Friday, March 16, 2012
By Joseph Mayton
"Christians across the Middle East are expressing anger and frustration after the Grand Mufti of Saudi Arabia said it is “necessary to destroy all the churches of the region.” In Cairo and Beirut, the anger was loudest, but also through their calls were gestures of tolerance.
“I mean from a regular, end of the street mosque, this stuff happens all the time, but for the Grand Mufti of a country to say it is simply shocking,” Beirut resident Hani told Bikyamasr.com.
The mufti’s statements had followed Kuwait’s move to ban churches from being constructed in the country.
Ironically, the Saudi religious leader’s comments come only months after Saudi Arabia partnered with Switzerland on an institute of tolerance. At the time, many observers called the move “unsubstantiated” in reference to Saudi’s ultra-conservative Islamic views.
Speaking to a delegation in Kuwait, Sheikh Abdul Aziz bin Abdullah, stressed that since the tiny Gulf state was a part of the Arabian Peninsula, it was necessary to destroy all of the churches in the country, Arabic media have reported.
Saudi Arabia’s top cleric made the comment in view of an age-old belief that only Islam can be practiced in the region.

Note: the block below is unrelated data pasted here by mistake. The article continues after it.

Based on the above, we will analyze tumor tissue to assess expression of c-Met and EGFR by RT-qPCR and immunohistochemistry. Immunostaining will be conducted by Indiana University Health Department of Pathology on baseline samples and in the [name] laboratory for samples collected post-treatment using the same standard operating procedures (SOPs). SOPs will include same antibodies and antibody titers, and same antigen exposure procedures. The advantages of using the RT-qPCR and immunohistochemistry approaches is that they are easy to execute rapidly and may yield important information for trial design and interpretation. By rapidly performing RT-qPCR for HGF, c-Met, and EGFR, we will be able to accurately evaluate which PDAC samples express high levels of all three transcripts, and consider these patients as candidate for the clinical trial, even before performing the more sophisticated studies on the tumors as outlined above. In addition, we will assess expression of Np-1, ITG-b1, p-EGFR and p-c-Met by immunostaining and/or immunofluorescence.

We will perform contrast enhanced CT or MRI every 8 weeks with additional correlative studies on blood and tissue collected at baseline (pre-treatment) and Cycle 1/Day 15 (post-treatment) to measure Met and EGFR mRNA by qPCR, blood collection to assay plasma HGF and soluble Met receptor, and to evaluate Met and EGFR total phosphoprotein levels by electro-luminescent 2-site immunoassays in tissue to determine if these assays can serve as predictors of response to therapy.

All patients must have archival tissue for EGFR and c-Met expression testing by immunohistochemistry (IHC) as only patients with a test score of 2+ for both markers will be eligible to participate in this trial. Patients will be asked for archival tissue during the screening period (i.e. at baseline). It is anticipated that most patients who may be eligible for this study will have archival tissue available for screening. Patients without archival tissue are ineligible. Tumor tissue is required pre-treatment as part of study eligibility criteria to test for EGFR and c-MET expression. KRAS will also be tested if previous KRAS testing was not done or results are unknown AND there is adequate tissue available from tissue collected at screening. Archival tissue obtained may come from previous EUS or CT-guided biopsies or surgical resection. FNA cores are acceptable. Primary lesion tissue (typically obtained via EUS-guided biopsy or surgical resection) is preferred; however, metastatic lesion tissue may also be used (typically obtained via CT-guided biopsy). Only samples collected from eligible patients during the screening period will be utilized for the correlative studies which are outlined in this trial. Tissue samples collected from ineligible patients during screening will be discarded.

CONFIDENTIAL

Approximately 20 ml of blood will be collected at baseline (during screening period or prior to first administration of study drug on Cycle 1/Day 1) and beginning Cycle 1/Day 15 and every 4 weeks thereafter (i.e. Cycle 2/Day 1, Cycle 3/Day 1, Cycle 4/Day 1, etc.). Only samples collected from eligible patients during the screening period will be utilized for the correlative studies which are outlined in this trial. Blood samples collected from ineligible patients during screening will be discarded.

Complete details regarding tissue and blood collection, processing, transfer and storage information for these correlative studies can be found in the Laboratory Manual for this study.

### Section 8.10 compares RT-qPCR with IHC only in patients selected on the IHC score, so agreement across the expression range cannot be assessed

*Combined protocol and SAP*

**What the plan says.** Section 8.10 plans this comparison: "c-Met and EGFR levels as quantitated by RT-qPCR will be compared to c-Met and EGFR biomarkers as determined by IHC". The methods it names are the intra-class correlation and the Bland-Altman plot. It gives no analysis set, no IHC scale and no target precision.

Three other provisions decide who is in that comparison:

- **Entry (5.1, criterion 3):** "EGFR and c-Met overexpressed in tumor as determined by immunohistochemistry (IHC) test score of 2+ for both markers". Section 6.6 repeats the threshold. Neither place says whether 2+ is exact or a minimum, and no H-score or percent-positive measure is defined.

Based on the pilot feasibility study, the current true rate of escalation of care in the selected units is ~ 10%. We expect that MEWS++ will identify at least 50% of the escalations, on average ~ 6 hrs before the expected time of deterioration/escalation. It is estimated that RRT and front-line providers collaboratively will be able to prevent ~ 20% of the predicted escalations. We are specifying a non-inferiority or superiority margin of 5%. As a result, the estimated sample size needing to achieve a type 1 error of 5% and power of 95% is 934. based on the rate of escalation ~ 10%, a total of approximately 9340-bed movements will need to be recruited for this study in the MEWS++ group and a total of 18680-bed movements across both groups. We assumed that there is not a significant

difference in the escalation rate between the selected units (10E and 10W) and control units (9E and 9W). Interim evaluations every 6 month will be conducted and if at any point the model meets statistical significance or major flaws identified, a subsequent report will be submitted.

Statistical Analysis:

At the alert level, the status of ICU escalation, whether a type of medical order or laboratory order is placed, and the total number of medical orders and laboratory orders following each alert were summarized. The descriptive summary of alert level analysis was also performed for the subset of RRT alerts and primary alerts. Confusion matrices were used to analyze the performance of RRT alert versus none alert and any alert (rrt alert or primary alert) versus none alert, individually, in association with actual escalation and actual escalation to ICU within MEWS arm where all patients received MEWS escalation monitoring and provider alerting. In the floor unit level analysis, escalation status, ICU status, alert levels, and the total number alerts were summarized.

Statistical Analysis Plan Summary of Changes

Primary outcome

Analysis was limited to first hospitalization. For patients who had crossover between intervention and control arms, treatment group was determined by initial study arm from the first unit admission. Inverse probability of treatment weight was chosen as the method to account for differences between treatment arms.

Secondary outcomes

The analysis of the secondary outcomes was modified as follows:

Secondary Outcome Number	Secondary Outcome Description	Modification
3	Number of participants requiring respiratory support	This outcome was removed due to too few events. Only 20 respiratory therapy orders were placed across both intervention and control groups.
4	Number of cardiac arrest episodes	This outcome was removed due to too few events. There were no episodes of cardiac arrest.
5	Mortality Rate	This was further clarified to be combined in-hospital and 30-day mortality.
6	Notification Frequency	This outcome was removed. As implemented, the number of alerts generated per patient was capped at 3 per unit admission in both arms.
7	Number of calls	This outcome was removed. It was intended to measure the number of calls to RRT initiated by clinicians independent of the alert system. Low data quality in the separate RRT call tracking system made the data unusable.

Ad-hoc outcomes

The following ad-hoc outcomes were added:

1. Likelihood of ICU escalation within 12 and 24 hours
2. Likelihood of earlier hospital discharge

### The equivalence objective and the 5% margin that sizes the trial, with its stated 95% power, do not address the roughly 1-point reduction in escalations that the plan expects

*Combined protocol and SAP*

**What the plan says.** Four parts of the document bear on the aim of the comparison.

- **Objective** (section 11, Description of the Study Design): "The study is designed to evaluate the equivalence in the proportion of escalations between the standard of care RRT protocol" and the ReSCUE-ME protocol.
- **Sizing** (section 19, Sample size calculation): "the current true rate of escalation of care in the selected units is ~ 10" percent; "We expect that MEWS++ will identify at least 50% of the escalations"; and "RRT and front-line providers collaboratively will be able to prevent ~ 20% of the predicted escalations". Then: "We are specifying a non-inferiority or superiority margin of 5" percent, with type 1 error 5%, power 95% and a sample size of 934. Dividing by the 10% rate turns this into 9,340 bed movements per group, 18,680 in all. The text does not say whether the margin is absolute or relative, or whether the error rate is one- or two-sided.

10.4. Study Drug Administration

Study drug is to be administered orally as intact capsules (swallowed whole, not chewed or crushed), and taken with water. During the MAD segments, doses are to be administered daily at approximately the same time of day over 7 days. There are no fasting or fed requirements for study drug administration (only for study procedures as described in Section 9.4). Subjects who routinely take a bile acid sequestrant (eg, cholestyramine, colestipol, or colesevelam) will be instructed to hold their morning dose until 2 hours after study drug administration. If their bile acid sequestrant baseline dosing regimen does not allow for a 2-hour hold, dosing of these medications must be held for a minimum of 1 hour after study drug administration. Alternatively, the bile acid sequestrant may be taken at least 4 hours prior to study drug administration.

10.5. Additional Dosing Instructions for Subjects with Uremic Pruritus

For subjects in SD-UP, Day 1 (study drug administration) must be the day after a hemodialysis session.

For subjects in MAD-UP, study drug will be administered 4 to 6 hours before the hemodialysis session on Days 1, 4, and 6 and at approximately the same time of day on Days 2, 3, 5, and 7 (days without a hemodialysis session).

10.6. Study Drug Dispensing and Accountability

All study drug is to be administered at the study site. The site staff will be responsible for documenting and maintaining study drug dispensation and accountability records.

According to religious scholars, however, even during the Prophet Mohamed’s time, Christians and Jews were allowed to practice their faith openly and freely. Christians in Egypt, Lebanon and Jordan largely have open access to churches and places to pray, although regulations in Egypt have been condemned by Christian leaders and activists.
“What we see with this is the turn toward ultra conservatism in the region,” said Egyptian Coptic Christian Noha, adding that “what we need to do now is bring together people and show this mufti that us Christians and Muslims can live and share the same street. And that it is a right granted by Islam for others to pray in their own place.”
The Grand Mufti of Saudi Arabia is the highest official of religious law in the Sunni Muslim kingdom. He is also the head of the Supreme Council of Ulema (Islamic scholars) and of the Standing Committee for Scientific Research and Issuing of Fatwas.
A Kuwaiti parliamentarian said last month he wanted to ban the construction of churches and non-Islamic places of worship in the Gulf state.
MP Osama Al-Munawer announced on Twitter he planned to submit a draft law calling for the removal of all churches in the country. He later clarified that existing churches should remain but the construction of new non-Islamic places of worship should be banned."